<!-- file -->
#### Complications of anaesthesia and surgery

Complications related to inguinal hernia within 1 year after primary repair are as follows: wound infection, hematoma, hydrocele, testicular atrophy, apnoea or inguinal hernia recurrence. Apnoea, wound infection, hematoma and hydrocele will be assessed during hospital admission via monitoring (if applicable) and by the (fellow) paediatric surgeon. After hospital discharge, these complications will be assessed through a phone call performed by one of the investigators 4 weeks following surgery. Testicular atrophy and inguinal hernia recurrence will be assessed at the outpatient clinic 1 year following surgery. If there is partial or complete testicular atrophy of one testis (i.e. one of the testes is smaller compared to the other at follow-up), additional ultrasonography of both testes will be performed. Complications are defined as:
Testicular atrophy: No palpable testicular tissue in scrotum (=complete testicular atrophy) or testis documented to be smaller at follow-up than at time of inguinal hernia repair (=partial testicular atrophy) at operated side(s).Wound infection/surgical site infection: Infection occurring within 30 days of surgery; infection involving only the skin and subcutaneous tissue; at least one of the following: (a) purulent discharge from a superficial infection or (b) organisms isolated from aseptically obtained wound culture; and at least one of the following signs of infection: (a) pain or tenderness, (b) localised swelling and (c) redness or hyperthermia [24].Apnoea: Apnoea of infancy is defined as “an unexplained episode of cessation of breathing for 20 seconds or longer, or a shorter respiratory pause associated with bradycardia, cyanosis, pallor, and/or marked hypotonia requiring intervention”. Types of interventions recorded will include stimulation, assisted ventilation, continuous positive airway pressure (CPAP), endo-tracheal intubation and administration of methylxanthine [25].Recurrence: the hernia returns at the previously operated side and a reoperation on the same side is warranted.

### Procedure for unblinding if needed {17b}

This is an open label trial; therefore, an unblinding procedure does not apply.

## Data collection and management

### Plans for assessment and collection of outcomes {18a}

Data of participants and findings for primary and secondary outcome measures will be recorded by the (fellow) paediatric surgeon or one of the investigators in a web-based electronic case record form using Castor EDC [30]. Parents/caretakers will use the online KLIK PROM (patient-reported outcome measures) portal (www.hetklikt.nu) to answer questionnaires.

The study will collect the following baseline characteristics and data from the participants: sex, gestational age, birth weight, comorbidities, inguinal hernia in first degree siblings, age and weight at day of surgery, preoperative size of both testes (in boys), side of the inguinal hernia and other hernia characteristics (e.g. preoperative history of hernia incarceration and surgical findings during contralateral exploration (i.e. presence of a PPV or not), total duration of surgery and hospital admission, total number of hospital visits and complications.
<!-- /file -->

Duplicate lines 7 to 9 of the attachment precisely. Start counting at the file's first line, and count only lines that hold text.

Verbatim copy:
### Plans for assessment and collection of outcomes {18a}

Data of participants and findings for primary and secondary outcome measures will be recorded by the (fellow) paediatric surgeon or one of the investigators in a web-based electronic case record form using Castor EDC [30]. Parents/caretakers will use the online KLIK PROM (patient-reported outcome measures) portal (www.hetklikt.nu) to answer questionnaires.

The study will collect the following baseline characteristics and data from the participants: sex, gestational age, birth weight, comorbidities, inguinal hernia in first degree siblings, age and weight at day of surgery, preoperative size of both testes (in boys), side of the inguinal hernia and other hernia characteristics (e.g. preoperative history of hernia incarceration and surgical findings during contralateral exploration (i.e. presence of a PPV or not), total duration of surgery and hospital admission, total number of hospital visits and complications.